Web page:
Storm Hawks episode "Power Grab" focuses entirely on the main villains of the series. Master Cyclonis and the Dark Ace leave Cyclonia in Ravess' hands while on a mission, and her obsessive control drives her brother and fellow commander Snipe to take command from her. However, his idiocy drives Psycho for Hire Repton to take over, and then his brothers. Through it all, a nameless Talon commander tries to get the rank and prestige he wants.
Aqua Teen Hunger Force has "The Last One", which focuses on the Mooninites gathering together every villain in the series so far, to destroy the Aqua Teens. Predictably, all of them fail miserably.
In Ultimate Spider-Man, "Me Time" ends up being this for Doctor Octopus. The episode focuses on Doctor Octopus trying to capture Spider-Man himself lest he be played off by Osborn, showing him winning the fight between Spider-Man, as well as implying that his Evil Cripple condition has taken a toll on his appearance, hygiene, and sanity. Before this episode, Doctor Octopus was scarcely seen except in scenes which are in his lab.
David Xanatos of Gargoyles has two of them. In the first one ,"Eye of the Beholder", Xanatos struggles to save Fox after he gives her the Eye of Odin as a gift to seal their engagement. Fox turns into a werewolf and Xanatos is shown for the first time with worry and panic, something he's not known for. Ultimately, it serves as an episode to reveal that Xanatos is not the ruthless villain he wants people to believe, because he's capable of loving someone besides himself. Another Xanatos episode is, "The Gathering", where he battles the Earth God, Avalon, after he starts the Gathering, calling all of his children back home. Turns out Fox (now his wife) is half Avalon, but wasn't born with any spiritual powers. Her son by Xanatos on the other hand, was born with great power potential. In the end, Xanatos is able to defend his home, and because Goliath helped him during both examples, it would ultimately foreshadow his Heel-Face Turn at the end of season 2.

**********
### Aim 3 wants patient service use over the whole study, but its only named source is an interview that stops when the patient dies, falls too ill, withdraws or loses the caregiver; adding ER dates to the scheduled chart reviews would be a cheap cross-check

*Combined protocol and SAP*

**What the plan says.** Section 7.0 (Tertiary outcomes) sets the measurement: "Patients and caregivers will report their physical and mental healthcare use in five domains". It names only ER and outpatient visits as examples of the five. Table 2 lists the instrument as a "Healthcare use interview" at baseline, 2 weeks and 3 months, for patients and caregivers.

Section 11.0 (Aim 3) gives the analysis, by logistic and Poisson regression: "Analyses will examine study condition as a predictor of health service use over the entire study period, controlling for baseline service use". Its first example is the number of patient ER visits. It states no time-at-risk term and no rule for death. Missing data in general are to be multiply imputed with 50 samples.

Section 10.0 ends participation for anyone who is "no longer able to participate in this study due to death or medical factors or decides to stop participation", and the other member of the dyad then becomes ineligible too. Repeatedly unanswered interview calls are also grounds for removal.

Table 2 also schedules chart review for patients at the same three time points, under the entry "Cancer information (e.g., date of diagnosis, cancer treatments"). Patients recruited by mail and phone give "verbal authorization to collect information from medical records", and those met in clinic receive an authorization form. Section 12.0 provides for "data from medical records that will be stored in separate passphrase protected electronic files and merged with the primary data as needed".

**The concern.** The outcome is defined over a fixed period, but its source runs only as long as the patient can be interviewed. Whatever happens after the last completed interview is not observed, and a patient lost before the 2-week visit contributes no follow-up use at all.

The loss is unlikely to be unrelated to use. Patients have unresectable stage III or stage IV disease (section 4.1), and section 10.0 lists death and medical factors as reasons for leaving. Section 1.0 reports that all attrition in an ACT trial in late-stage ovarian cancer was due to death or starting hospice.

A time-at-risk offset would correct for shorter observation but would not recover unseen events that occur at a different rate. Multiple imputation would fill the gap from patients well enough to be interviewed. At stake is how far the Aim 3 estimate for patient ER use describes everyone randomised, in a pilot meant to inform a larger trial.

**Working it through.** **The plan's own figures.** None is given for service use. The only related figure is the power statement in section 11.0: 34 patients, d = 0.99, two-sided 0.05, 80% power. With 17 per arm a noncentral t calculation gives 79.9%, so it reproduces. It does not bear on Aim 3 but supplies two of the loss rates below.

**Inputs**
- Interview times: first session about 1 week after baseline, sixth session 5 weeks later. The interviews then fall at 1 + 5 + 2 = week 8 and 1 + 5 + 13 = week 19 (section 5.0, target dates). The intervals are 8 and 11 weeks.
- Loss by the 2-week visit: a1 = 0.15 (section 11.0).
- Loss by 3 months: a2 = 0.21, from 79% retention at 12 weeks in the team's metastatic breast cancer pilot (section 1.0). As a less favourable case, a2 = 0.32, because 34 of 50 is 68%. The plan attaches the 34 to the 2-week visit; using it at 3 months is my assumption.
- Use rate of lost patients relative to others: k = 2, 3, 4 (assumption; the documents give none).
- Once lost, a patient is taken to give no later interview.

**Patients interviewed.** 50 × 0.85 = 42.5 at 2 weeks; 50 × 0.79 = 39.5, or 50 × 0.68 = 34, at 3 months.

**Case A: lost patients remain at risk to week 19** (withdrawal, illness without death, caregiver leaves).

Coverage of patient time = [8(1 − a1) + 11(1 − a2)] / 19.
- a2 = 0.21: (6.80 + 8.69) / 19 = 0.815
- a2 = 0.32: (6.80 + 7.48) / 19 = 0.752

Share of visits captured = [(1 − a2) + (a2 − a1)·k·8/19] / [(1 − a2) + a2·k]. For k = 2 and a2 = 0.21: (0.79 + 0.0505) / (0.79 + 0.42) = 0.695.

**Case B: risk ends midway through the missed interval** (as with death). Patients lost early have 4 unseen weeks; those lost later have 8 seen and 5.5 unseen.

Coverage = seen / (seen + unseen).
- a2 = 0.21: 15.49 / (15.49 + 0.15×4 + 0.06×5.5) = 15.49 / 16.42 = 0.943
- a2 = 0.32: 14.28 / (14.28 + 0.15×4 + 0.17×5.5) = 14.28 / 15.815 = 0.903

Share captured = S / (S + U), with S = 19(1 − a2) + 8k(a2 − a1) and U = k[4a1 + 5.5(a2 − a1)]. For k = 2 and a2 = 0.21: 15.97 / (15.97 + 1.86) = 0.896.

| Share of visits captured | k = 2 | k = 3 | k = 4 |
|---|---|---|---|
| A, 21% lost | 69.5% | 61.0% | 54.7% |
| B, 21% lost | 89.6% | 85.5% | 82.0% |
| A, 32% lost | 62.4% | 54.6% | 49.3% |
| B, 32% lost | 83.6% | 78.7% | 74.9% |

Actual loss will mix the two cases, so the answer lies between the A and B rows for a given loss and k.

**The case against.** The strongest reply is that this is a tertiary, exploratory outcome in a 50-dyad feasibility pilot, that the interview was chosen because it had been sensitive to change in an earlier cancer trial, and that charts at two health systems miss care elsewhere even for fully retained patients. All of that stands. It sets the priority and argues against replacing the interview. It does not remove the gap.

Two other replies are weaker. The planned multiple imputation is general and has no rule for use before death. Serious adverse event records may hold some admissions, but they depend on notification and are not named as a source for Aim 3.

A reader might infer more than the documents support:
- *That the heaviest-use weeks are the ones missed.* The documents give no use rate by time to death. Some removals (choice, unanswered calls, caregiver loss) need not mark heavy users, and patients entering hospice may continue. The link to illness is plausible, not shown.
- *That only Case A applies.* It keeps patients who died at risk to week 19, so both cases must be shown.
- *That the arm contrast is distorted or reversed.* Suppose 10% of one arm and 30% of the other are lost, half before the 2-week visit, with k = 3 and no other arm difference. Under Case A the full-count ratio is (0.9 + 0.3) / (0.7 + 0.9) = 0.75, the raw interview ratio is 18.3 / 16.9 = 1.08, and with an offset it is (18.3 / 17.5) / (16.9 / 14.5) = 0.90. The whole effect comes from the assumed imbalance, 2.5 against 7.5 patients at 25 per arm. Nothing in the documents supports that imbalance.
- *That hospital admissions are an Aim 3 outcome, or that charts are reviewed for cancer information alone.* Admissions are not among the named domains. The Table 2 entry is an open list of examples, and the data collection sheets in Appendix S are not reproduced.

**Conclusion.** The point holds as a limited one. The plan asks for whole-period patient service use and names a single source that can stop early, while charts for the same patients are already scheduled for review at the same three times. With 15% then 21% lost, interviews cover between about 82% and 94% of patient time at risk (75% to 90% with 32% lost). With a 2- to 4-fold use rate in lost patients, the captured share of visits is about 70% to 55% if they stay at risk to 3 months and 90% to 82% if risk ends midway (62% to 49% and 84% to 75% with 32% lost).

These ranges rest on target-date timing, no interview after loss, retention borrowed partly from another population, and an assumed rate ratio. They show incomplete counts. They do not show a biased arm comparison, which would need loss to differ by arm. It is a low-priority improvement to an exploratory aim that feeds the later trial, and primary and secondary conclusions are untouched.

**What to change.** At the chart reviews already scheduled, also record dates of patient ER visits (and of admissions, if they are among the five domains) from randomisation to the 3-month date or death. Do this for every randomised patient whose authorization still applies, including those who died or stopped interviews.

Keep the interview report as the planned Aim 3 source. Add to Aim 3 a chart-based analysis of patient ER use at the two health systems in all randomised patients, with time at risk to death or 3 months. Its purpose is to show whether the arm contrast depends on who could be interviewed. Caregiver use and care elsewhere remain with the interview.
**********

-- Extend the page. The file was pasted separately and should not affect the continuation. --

The Spliced episodes "Outsmartered", "Octocataclysm", and "Of Masters and Minions". In the first, Smarty Smarts builds a machine to make everyone smarter, but gets annoyed when he's now become the dumbest one. In the second, Smarty Smarts becomes too depressed to do evil, causing Octocat to take over for him and turn out to be a Hypercompetent Sidekick, though Smarty Smarts sees it as betrayal. In the third, Octocat becomes fed up with being blamed for everything and leaves him for Peri.